Sanity checks

When you're about to finish a new plugin, check these items:

Adding the Plugin or Feature to the Build

When you're about to finish a new plugin or feature, make sure it will be built and distributed properly:

Committing a new project

Be sure the new project is inside a checked-out tree, and do:

$ svn add <project>

Then, be sure no bin/ folder is checked in:

$ svn propset svn:ignore bin <project directory>

And ensure that bin is no longer in the add queue:

$ svn revert <project>/bin

Then commit:

$ svn commit

Finishing a Feature or Bugfix

When coding is done on your branch, your feature or bugfix isn't necessarily done. It won't be in the real product until it's tested, visible to the product, and merged.


When adding a significant new feature, either write help or API documentation immediately, or file a bug to remind someone else to do it. Or, update existing help documentation when needed.

When editing help, please use a modern HTML editor (maybe Eclipse Webtools) which can validate syntax and use CSS in previews. Avoid programs like Word or OpenOffice unless you are sure to use them in a way such that won't inject a lot of meaningless style="..." tags, since this makes it very difficult to read/edit the documentation in text.

With UI, be sure to add a help ID (WorkbenchUtils#setHelpContextId) to provide help links. These don't need to be hooked up right away, but be sure to add the code as soon as possible.

As far as API goes, something not documented will not be used or understood.

For UI, take screenshots in Linux using the Human theme. Try “gnome-screenshot -w -d 2”. If you're referencing ESbox-specific or non-Linux-hosted-specific features; use Windows XP with the default XP theme.

The main reason for making the documentation part of the finishing task is to avoid doing all this work right before the release :)

Unit tests

On your branch, follow this checklist:

It's good practice to get in the habit of running these before any commit to the trunk – you can never be sure you didn't miss something.

Validating the product

If you make changes to Mica, be sure to run both ESbox and PluThon products to make sure any new UI either shows up in both products or only in the product in which it will work. Be sure to use Window > Reset Perspective to validate you're not using cached data from the previous product launch.

If you've added new dependencies to a plugin, be sure you do not add cross dependencies between features. Keep the dependency order of features in this order:


For example, feature "org.maemo.mica.maemosdk" can't depend on "org.maemo.mica.cpp"... the dependency order is always descendent. Another important point: do not change the order of features of files feature.xml (on org.maemo.esbox-feature and org.maemo.pluthon-feature).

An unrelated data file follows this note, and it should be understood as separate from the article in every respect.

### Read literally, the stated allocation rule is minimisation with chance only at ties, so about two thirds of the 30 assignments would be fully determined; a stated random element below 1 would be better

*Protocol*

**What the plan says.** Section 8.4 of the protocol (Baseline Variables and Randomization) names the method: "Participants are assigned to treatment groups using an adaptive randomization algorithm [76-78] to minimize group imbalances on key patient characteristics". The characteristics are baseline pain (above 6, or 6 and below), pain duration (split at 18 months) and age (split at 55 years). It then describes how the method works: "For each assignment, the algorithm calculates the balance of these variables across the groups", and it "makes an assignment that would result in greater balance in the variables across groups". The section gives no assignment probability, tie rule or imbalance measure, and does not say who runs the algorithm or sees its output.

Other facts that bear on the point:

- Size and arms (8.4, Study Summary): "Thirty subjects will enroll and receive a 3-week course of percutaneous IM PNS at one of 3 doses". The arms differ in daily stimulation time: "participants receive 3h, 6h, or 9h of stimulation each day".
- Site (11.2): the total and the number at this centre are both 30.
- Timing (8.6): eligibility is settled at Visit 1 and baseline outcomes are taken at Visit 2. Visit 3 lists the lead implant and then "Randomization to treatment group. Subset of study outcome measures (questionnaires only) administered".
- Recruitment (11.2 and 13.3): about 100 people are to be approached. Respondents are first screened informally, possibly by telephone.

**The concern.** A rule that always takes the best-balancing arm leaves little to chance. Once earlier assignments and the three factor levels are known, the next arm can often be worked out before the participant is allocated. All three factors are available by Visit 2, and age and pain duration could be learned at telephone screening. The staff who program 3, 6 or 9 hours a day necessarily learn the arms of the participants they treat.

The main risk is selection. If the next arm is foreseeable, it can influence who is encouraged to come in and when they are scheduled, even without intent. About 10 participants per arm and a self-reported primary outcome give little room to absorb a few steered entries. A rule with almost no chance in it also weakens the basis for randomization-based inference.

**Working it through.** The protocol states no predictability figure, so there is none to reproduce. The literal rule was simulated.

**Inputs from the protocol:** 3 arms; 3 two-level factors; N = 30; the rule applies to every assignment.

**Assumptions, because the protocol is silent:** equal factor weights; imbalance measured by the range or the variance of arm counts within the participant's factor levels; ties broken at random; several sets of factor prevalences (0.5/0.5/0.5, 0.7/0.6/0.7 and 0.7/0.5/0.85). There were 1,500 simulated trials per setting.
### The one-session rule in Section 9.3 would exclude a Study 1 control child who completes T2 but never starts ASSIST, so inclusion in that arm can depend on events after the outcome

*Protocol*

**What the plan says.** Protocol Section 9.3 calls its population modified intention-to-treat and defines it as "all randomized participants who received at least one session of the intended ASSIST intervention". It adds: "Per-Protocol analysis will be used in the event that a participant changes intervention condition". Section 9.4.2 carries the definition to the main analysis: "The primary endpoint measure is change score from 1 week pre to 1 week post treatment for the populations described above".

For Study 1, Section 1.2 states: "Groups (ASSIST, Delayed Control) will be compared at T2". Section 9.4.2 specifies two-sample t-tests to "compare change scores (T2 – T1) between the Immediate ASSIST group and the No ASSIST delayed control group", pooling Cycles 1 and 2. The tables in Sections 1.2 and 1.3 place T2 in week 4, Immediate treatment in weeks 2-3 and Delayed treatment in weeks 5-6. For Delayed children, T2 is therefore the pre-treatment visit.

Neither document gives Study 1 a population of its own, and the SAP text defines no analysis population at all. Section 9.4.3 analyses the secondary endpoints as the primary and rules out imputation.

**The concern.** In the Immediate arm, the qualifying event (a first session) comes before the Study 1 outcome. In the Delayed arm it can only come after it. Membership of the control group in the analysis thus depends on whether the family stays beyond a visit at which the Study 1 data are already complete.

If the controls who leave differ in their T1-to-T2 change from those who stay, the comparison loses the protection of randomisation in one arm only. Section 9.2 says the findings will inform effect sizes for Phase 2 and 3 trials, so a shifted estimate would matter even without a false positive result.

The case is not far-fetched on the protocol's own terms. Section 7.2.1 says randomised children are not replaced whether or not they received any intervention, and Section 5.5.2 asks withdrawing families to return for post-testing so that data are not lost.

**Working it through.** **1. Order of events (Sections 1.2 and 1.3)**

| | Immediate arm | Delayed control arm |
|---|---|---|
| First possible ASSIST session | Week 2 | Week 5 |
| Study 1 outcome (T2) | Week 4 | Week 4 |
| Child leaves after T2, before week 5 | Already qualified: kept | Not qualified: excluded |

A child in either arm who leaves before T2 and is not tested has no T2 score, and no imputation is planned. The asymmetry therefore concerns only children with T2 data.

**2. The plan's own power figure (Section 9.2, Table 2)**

You can verify that the dependencies have not been broken by invoking the automated build; unfortunately this kind of “inter-feature dependency” is not detected by PDE builds inside Eclipse.

Merging to trunk

The agile development document mentioned at the top says that you “copy” changes to the trunk when done. “Copying” isn't really allowed in this sense in Subversion, so you're really just merging again. You're supposed to be synchronized with the trunk already, except for your changes, so this should be easy.

Note that, unlike the daily merge, you are applying the entire history of changes on your branch to the trunk. This is the history since you created the branch or last copied to the trunk. It's not the last time you merged from the trunk.


Find or remember the point where you last merged your branch to the trunk. (It may not have been you who did this.) Do "svn log" inside the trunk to find the latest merge commit message.

  trunk$ svn log
  Merged revs 405:425 from your-branch to trunk

Here, 426 is the first revision to use. (Yes, use the merge commit-point itself.)

OR, if you're not reusing a branch, you may have created it and never copied it to the trunk. In this case, do "svn log --stop-on-copy" inside your branch to find out where you created it:

  your-branch$ svn log --stop-on-copy
  Created your-branch from trunk rev 399

For this case, use rev 400.

Then, check out or update a working copy of the trunk. Merge the changes, swapping the working copy you use and the branch URL you specify:

  trunk$ svn update
  At revision 510.
  trunk$ svn merge -r426:510  https://garage.maemo.org/svn/<project>/branches/<your-branch>
  # ... or -r400:510 in the alternate case above
  A ...
  M ...
  D ...

Testing merged trunk

After merging to trunk, it's best practice to repeat the steps above – open Eclipse, make sure everything still builds, then run the tests and validate the product.

You're supposed to be merged with changes from the trunk already, and you should have found and fixed any issues before your final commit to your branch, but there may be surprises.

Committing to trunk

When committing to trunk, use a commit message that reminds you (and others) what branch the changes came from.

  trunk$ svn commit -m "Merged revs 426:510 from your-branch to trunk."
  Committed revision 511.

It's not necessary to repeat all the commit messages from the branch, since everyone can look them up from the range of revisions specified. If there's some important change, though, that would be good to mention :)

Bug and feature databases

Which to use

Currently these are in the Tracker / Bug and Feature databases in the garage.maemo.org projects.

Use the Mica project trackers for issues which you know to occur in Mica (source) projects, or, if you do not know the distinction yet, for features which would appear in both ESbox and PluThon. Generally, stuff involving scratchbox is ESbox-only.

We don't use the feature database much – using product backlogs in wikis instead – but this may change in the future.

Also, we hope to use a better bug database in the future (such as bugs.maemo.org) but this hasn't happened yet. In any case, the process below mirrors the kinds of fields and terms used in Bugzilla, so it should stay the same.

Bug cycle